The early 80's, in fact, seemed to be the zenith of the exquisitely crafted television mini-series, the likes of which have not quite been replicated since. There is a reason for this and it is, as usual, down to money. Simply put, the cost of producing Brideshead's twelve and a half hours and Jewel's fourteen hours would rarely be considered now for a limited series whose source material is contained to a novel (in other words, which can't realistically or faithfully be continued beyond an end-point). Nowadays the most such a show would be green-lighted for is probably six hours. 1995's Pride and Prejudice is a great limited TV show which has all the characteristics of a lavishly crafted British period piece but is fatefully marred by the fact that trying to squeeze Austen's considerably dense novel into six hours (less actually if you discount advertisement breaks) reduces it really to just a sort of quick-march parade through the book's main plot points. So much is omitted, so much is left on the page and not on the screen. True, we have the book to indulge us with detail but why go to such lengths to make a high-profile dramatised version of just an outer shell? Even Trollope's epic Vanity Fair - a novel two and a half times as long as any of Austen's - was squashed into seven 45 minute episodes in 2018. Yes it was entertaining and visually stunning, but the point is it lacked the devotion to the finer intricacies of the text it was trying to be faithful to. For these series to really work, they need to given space for characters to grow organically, for implication to settle, for innuendo to land, for silence to speak, for flashback to be consequential, for irony to strike, for the passing of time to feel earned. In short, they need, like any artistic work of real substance, to be allowed to breathe. For this reason it is one of life's little miracles that both Brideshead and Jewel managed to sneak in under the radar just in the nick of time before it dawned on the dull morose penny-pinching philistines who drag their clubs about the sets of film production lots to grunt their miserly disapproval. When will the people who control the purse strings ever realise that art is like a quintessential Wildean dandy: it really has no concept of something as uncouth and degrading as money.

There is another reason these two shows now stand as considerably more masterful than their successors: they were both shot on actual film. Of course modern HD digital filming looks wonderfully pristine and sharp and luscious, and that is great for most contemporary-set TV, but there is something very visceral and authentic about capturing a period piece on film stock. The washed down, slightly acetone colours and the raw sometimes grainy texture of the print, together with the odd characteristic frame-jump, provides us the perfect rendering of a place and a time as to make us nostalgically long for it, even though we may have no right to lay such a claim. There is a kind of applied antiquing of the material which was probably not intentional but which in retrospect gives the series a sense of aged grandeur one appreciates in a slightly buggered and battered but highly treasured piece of stately furniture. You cannot fake verisimilitude, a lesson even something as monied and indulged and explicitly produced as an excuse to distribute hardcore posh interior-porn as The Crown needs to accept. Again, both Brideshead and Jewel seemed to slide into a moment of experimentation which was all too quickly abandoned: they were TV shows but with the production value and vision of an auteur-crafted film. Soon after, again I imagine because of budgetary considerations, much TV of the late 80's and early 90's was filmed on poor quality video, no doubt piggy-backing on the rise of cheap-to-make quickies of the music video generation. We are lucky to have been left two relics of TV's first real foray into the tool-box of consummate artisty.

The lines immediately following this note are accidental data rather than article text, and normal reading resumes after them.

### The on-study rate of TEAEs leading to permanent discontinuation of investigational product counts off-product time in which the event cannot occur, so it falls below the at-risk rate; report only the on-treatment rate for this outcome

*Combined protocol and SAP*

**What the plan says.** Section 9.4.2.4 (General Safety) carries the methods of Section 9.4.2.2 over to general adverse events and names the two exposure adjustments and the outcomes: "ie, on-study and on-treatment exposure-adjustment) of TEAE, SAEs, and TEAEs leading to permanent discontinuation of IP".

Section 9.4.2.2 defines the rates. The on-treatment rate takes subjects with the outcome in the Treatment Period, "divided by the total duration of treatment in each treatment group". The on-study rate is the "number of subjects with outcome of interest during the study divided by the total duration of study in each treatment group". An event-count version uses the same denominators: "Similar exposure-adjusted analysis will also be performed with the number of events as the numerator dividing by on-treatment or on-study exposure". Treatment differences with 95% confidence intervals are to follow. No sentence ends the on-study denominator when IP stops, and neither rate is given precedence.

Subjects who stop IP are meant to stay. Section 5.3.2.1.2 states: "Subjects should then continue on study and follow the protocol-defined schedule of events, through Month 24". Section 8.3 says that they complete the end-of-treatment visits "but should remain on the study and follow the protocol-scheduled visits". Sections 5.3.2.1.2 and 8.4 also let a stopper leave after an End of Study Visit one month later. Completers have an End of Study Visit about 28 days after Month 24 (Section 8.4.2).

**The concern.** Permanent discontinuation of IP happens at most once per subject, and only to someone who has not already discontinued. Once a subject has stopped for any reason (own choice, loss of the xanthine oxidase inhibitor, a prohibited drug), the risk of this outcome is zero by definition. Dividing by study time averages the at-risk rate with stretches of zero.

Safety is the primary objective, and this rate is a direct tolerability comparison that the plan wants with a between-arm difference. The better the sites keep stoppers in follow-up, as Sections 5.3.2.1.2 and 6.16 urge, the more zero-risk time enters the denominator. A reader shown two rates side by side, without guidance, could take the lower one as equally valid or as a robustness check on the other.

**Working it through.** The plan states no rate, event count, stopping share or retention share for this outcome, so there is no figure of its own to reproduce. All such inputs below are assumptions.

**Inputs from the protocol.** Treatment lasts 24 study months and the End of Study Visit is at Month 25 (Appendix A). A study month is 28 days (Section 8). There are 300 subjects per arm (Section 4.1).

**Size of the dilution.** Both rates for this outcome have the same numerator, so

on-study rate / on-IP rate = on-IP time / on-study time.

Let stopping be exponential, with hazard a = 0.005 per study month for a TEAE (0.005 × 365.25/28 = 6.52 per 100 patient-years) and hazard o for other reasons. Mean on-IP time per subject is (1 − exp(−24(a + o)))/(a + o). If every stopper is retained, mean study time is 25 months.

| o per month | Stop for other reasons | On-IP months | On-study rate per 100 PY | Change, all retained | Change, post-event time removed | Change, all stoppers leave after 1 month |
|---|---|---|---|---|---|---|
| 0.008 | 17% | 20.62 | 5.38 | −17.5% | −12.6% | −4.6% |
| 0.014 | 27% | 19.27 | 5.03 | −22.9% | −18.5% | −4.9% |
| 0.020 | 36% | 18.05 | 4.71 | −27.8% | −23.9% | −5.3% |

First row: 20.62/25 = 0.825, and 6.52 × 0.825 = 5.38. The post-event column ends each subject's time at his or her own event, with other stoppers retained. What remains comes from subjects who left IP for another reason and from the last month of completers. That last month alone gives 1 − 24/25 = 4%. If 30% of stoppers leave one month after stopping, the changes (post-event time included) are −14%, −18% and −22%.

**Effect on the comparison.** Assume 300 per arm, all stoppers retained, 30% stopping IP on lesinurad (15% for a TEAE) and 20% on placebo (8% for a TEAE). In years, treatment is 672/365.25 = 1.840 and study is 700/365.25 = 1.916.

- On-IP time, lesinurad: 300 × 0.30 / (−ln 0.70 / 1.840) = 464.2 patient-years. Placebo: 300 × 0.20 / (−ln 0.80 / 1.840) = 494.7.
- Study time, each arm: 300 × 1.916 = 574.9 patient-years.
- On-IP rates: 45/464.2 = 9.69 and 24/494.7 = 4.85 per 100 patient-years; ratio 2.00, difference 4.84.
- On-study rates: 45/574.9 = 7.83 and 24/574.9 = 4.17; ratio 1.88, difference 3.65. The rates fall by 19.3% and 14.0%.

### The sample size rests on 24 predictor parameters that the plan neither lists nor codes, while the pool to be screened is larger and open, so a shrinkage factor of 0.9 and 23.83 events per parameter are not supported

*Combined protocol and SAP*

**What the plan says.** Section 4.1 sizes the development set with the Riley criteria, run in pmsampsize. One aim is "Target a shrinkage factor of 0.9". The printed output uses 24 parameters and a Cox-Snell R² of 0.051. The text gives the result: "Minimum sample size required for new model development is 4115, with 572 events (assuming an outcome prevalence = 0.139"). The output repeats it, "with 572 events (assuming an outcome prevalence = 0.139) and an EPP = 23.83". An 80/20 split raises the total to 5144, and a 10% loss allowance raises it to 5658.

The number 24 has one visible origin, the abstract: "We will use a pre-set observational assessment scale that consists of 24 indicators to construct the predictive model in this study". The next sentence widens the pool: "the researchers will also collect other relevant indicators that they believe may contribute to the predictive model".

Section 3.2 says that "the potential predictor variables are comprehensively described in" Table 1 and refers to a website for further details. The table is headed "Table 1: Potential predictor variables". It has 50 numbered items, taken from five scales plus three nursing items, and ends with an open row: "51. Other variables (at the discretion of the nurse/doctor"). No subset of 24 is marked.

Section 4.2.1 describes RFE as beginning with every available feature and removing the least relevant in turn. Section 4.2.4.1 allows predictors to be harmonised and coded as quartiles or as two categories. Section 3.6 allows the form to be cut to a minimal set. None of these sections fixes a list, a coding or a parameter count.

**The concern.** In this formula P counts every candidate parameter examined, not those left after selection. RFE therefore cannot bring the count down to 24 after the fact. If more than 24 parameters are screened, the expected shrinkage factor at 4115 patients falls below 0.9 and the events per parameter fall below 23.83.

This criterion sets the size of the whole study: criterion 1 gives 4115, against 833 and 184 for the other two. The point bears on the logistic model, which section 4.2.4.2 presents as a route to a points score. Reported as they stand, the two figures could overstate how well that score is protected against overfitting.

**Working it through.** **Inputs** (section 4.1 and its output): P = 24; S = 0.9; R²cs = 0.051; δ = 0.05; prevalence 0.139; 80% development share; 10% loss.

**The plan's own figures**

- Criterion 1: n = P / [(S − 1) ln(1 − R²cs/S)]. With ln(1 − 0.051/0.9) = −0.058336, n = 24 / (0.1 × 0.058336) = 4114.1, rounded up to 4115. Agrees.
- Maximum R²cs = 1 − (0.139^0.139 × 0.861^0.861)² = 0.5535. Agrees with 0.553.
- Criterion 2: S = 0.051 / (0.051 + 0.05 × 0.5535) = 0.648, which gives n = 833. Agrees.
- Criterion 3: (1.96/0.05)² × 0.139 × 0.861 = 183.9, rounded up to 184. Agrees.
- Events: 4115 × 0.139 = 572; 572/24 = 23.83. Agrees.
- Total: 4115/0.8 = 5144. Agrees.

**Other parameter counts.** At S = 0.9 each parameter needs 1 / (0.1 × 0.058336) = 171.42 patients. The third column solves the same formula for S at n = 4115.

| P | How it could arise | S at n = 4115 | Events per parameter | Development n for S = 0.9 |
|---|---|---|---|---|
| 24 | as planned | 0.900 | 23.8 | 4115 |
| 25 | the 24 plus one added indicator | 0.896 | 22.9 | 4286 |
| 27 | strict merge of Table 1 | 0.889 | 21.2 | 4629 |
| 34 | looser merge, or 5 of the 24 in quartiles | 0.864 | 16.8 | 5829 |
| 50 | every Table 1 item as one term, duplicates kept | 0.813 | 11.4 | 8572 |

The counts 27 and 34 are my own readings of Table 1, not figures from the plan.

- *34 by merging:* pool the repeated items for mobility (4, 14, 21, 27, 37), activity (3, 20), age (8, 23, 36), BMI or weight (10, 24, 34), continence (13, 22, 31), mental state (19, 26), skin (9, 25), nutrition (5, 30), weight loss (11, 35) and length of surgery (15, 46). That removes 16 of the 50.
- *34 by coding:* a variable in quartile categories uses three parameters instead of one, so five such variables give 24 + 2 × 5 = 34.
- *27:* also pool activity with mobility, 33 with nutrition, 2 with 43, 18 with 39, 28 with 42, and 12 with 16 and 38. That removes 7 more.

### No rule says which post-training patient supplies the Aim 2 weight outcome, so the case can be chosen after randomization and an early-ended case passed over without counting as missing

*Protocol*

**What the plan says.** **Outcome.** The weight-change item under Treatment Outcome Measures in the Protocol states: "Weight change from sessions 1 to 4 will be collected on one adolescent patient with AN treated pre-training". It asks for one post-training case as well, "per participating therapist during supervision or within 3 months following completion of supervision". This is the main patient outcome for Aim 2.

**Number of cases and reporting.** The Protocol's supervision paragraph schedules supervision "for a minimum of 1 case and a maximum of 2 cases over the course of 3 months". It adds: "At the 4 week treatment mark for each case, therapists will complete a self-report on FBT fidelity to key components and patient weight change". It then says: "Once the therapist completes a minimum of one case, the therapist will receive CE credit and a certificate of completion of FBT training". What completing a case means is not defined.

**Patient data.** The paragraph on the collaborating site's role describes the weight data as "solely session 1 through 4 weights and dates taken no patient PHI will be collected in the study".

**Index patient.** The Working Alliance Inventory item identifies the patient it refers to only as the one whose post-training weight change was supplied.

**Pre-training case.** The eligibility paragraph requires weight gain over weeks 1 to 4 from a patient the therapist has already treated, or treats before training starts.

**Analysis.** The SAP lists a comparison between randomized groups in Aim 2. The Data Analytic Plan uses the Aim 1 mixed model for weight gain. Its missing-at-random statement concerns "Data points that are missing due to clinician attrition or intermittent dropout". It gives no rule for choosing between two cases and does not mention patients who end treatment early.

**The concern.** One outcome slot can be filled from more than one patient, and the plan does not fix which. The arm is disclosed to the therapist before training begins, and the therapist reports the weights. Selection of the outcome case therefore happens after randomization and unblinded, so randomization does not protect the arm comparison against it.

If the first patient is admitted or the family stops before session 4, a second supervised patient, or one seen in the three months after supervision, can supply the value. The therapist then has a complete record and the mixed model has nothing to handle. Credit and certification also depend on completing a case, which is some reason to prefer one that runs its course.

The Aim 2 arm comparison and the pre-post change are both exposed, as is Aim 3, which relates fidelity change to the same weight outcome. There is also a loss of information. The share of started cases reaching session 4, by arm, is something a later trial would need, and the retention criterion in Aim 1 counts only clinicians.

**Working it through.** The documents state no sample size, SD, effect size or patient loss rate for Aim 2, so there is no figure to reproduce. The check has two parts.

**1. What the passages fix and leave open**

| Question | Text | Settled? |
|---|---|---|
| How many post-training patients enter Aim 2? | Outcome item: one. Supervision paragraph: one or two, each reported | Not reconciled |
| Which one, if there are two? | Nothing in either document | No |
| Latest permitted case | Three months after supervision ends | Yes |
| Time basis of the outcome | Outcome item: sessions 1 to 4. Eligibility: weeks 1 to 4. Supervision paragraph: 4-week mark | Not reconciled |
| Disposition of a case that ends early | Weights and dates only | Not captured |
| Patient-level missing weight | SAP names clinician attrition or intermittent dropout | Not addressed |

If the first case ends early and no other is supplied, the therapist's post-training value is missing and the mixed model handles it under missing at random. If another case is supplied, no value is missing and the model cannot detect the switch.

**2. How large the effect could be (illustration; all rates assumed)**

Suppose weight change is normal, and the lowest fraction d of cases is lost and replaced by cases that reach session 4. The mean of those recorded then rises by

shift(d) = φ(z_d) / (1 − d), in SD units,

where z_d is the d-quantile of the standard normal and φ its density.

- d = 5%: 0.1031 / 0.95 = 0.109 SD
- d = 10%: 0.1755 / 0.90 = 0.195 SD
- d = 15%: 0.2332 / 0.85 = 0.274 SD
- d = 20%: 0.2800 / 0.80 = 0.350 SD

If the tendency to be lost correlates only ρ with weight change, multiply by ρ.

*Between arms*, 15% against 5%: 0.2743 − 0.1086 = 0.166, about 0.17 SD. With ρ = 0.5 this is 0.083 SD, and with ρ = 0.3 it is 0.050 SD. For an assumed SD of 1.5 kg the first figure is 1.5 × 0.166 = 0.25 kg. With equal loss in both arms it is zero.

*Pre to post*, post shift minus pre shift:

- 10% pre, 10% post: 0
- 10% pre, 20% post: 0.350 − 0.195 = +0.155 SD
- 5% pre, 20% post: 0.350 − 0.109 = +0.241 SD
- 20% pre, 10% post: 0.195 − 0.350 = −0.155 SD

While I adore Brideshead, my personal favourite - for me possibly the greatest TV show of all time - is undoubtedly The Jewel in the Crown. No piece of great art can ever be consumed in one sitting or at first viewing. What makes such art so valuable as a commodity is its endless ability to replicate wonder and fresh insight in the eyes of its audience. In a way, you pay the asking price once but you get rewarded with an unlimited array of viewing angles. One of the best things about Jewel is the genius of its writer - Ken Taylor - who had the foresight to realise that the four novels which make up the Raj Quartet by Paul Scott on which the series is based have at their heart the essence of any great novel: they have intentionally left out what can better be intuited by the reader's own intelligence and imagination. In such a way, the reader, or subsequent viewer, is all the time invited to contribute to the generation of meaning and proliferation of insight rather than be shown a series of placards insistently signposting everything in five seconds intervals. TV which lets you draw your own conclusions is endlessly rewarding. It's what art should be: engaging and engrossing. It's also something many counterparts of somewhat lesser television of the time and since have woefully failed to understand. Jewel understandably requires one to have a literary sensibility to fully appreciate it. Yes, it is TV unapologetically designed as a rare treat for snobs of a certain cultural persuasion and doyens of history alike. This is not to say it is remotely as abstract or deliciously surreal as Twin Peaks or as ingeniously allegorised as Breaking Bad, but it is, like the finest of English novels from which it derives, subtle, understated, ambiguous, deft, politic, sarcastic, euphemistic. I have watched the entire series four times now and have not nearly garnered or understood every calibrated nuance or gesture, every visual framing device or editorial cut, every implied withholding stare or withering double-sided rat-trap suggestion. Each time I see it, something new becomes apparent.